So the question: Are you aware of a direction one might take, in order to further the search for alternatives to the Gamo lead rounds? Or, should I start stocking up on the Gamo’s before they go the way of the others.


  12. BB,
    The training factor reminds me of the 1077. I really wish crosman would make a bolt action co2 replica of a k98. I got around to shooting my first 300 rounds in the Smith&Wesson Sigma .40VE yesterday. Great gun; no jams, 2-3inches at 25yards, able to be dry fired, low percieved recoil. Something wierd did happen though, it shot 8 inches low at 10 yards when I held it tight (muzzle doesn't seem to rise much at all). I let a little slack on it, then it got better but now it takes longer to aquire a sight picture. Also, the brass ejects in a much more controlled direction than my RIA1911.
    Shadow express dude








  13. BG_Farmer,

    Prone with a sling would be pretty solid, but if the sling was disallowed that really would be difficult in my opinion. I don’t know why anyone would use the prone in that case.

    Wayne, since all things are possible at your range, how about this. I just learned that one of my granduncles was a flight engineer and turret gunner on a B-17 and got shot down over Germany and captured. Wow. In his memoir that he recently wrote, he claims that air gunnery training in WWII started with riding around a track in the back of a pick-up shooting at clay pigeons with a 12 gauge shotgun. The idea was to learn how to lead a moving target from a moving position. Sounds like fun, and my uncle claims that he could hit 73/75 targets by the end of the training. Unfortunately, air shotguns are not capable enough for this and I don’t know if air rifles are up to it either. It sounds like a Quigley shot.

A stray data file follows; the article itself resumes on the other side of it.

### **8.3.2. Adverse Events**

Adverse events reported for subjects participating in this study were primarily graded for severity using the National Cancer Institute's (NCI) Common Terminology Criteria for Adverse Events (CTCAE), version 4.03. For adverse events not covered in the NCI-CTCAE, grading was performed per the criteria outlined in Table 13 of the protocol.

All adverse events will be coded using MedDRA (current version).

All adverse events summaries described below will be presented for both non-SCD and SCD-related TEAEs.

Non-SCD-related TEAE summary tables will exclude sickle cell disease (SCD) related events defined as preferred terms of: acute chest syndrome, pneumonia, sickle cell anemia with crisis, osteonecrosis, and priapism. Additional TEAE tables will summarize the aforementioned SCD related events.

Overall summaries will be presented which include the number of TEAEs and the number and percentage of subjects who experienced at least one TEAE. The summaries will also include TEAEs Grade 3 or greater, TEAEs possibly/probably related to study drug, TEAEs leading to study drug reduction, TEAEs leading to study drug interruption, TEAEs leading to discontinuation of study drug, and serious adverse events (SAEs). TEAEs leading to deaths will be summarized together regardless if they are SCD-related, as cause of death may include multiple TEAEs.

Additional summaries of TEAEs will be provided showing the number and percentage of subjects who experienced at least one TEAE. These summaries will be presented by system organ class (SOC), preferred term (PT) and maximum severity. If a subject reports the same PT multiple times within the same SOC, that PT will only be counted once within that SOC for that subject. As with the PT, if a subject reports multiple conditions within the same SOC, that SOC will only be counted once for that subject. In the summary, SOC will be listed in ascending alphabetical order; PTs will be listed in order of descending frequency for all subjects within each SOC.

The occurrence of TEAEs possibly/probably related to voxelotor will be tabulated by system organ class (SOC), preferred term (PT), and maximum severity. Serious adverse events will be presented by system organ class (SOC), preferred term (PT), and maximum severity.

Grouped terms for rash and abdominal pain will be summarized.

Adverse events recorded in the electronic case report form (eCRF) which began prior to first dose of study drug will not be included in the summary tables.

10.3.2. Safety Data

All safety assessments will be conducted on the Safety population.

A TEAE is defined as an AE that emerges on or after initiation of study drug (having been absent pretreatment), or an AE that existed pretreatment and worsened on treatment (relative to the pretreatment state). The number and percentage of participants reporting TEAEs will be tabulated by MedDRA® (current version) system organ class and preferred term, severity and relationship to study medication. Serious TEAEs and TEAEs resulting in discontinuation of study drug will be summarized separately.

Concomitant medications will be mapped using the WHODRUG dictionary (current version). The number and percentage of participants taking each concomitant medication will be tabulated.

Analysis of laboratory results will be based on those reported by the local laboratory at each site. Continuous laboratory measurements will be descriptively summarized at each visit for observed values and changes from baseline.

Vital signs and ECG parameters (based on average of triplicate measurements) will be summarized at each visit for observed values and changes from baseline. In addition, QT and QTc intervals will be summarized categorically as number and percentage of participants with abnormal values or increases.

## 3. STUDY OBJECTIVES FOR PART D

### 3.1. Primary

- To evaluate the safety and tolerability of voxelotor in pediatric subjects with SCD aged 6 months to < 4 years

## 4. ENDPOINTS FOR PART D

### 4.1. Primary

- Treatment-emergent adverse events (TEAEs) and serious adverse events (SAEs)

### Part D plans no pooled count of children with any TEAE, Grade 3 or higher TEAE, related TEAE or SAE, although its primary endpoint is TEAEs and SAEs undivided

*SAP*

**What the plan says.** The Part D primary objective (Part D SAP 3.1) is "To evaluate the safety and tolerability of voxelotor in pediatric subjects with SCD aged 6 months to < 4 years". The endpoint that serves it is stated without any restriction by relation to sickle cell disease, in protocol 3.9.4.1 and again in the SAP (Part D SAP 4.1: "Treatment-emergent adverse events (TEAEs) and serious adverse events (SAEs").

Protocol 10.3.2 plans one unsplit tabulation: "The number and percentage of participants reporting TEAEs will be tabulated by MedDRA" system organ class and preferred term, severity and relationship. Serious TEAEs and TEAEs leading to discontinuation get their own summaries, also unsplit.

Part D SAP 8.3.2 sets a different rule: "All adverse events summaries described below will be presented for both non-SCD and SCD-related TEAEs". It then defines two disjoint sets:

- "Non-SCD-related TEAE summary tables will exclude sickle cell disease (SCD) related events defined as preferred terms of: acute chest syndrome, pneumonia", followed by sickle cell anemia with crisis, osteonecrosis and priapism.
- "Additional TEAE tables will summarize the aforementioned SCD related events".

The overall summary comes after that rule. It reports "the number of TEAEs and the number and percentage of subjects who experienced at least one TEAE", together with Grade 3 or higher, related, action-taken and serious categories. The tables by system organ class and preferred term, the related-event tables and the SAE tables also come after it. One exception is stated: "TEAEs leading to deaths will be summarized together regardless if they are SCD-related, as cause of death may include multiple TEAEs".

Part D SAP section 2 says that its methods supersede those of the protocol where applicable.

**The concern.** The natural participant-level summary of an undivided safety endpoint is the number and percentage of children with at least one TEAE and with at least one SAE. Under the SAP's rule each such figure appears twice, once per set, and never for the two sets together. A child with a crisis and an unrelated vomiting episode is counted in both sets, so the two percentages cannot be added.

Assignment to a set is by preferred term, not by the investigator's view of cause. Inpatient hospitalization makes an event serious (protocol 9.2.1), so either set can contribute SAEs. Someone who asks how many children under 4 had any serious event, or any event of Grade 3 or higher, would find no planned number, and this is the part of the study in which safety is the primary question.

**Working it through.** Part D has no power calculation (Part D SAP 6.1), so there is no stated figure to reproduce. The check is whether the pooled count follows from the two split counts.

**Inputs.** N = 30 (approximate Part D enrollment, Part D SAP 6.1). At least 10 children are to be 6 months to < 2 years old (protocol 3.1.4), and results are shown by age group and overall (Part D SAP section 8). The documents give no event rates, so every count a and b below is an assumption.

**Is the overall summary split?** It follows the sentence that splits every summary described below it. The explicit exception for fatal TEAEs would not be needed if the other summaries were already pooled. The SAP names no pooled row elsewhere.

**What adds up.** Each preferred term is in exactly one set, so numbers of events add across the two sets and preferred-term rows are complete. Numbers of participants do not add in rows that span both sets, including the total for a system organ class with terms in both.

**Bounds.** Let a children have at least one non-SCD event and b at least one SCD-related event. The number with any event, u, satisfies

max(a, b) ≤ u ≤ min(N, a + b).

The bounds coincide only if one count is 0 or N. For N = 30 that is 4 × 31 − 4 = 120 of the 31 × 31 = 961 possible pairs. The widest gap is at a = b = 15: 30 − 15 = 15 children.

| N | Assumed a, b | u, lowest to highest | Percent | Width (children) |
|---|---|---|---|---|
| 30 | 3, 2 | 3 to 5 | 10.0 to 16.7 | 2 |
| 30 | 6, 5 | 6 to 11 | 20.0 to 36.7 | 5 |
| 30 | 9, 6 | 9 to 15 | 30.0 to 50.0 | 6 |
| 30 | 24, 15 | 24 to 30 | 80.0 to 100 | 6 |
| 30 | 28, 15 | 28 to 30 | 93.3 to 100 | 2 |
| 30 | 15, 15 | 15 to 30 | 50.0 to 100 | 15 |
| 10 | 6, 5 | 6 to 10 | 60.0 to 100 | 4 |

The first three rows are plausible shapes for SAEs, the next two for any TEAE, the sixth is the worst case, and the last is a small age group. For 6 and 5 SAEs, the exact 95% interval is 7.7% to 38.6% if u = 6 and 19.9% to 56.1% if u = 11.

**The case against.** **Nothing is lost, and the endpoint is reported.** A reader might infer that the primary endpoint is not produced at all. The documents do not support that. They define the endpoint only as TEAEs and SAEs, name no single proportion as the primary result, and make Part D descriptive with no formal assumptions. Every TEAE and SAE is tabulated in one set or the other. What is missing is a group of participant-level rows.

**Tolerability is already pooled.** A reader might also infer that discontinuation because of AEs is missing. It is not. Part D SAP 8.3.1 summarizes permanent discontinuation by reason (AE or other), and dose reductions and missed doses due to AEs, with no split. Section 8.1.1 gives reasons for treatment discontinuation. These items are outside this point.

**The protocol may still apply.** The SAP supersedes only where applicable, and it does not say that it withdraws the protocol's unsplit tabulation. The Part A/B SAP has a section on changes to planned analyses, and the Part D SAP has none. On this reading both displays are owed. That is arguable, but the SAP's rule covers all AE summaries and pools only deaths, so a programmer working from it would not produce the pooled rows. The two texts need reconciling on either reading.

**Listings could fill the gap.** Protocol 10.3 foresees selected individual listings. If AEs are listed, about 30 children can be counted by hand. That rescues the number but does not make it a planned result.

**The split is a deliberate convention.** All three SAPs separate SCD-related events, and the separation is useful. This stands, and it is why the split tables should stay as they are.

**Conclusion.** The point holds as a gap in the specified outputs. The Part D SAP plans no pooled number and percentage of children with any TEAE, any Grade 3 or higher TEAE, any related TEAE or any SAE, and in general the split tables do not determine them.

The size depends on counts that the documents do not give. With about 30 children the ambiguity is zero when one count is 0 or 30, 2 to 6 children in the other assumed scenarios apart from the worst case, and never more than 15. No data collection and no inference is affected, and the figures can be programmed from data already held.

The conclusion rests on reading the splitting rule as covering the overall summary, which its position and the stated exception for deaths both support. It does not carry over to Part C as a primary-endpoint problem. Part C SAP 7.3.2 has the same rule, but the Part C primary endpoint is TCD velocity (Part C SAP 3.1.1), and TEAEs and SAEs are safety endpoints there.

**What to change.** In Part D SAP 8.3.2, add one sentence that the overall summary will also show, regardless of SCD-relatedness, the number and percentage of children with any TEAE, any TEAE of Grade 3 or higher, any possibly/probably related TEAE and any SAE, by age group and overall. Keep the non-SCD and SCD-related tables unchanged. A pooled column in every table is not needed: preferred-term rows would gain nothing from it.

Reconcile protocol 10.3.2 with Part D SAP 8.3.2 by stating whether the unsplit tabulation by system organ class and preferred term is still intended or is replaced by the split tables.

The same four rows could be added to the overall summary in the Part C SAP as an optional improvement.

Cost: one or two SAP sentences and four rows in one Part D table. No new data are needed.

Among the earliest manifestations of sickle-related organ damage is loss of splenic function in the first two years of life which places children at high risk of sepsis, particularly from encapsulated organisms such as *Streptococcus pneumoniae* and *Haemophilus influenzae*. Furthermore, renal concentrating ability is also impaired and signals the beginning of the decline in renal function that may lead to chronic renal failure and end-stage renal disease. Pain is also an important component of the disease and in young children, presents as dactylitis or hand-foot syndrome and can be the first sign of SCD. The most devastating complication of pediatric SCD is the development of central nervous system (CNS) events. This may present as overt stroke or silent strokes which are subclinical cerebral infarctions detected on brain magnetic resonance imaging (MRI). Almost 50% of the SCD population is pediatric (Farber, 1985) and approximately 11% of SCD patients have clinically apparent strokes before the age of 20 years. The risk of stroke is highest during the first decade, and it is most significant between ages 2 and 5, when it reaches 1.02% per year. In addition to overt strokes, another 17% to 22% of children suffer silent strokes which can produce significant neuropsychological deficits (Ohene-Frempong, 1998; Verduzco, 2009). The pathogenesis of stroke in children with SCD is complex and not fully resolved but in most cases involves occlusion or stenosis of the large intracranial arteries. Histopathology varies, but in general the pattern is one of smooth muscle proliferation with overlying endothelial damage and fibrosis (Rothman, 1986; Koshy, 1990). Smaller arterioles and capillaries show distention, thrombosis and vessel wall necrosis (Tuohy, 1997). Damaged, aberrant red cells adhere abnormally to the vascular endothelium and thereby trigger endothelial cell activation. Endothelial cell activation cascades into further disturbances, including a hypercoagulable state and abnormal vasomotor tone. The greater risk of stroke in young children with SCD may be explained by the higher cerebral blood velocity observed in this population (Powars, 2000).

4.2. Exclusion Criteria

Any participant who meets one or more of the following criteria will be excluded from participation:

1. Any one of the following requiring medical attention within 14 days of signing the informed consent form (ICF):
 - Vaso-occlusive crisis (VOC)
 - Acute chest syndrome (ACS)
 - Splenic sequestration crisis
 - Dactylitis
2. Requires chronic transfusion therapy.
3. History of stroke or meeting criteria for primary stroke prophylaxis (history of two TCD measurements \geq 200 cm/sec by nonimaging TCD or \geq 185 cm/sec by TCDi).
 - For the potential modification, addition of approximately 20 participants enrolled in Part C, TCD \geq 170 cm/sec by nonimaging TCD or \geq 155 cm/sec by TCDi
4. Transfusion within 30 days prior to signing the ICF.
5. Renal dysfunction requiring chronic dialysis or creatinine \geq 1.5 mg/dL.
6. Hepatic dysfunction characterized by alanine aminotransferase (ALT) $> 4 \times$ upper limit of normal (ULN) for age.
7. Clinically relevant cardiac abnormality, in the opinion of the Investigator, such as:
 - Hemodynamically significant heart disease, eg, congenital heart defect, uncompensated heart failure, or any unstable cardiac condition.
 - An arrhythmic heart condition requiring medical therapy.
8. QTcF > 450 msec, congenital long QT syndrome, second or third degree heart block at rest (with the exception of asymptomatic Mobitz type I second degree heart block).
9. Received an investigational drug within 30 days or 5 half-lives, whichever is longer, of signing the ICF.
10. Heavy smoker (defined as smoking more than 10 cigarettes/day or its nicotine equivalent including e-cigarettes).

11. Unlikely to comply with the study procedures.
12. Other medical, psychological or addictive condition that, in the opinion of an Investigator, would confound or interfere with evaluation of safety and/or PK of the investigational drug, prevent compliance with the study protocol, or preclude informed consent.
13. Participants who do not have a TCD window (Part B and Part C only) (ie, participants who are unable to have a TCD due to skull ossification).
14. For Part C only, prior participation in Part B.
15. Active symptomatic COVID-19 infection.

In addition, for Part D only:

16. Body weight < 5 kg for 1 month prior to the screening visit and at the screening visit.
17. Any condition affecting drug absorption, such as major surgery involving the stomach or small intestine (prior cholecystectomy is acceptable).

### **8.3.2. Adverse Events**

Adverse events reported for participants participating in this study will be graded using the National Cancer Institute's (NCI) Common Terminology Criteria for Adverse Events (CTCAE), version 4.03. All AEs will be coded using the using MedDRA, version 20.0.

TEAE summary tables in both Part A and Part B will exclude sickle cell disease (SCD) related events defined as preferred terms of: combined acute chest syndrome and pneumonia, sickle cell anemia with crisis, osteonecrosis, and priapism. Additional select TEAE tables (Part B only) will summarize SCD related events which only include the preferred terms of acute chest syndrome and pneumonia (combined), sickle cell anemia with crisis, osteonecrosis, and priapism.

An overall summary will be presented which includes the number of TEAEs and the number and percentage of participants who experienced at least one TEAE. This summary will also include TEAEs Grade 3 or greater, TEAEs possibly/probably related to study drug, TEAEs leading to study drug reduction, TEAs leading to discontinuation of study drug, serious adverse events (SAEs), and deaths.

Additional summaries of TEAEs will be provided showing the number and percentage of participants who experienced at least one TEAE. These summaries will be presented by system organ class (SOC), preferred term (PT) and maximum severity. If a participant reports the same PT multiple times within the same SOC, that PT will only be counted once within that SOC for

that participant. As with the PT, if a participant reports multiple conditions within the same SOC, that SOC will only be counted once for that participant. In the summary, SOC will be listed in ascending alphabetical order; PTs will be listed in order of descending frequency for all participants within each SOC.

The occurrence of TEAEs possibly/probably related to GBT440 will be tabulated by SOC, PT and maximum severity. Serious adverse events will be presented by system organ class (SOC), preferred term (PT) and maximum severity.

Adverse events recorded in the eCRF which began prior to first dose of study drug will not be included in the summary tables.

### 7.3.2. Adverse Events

Matt61


  14. Also on the subject of military trainers, there was a peculiar incident when I introduced a private in the U.S. Army to the wonders of airgunning. The course was in a basement with the target at a little less than 10 yards and the IZH 61 was fired offhand. Our soldier claimed to have done well with the M-16 in basic training which he had just completed and threw himself into a military-looking stance with a pronounced forward lean. But with his very tall and blond fiancee watching next to him, he could not hit the Beeman pellet trap which is about 8 inches on a side even once with a 5 shot clip. I felt kind of bad for him, and I think the problem was his ignorance of the artillery hold.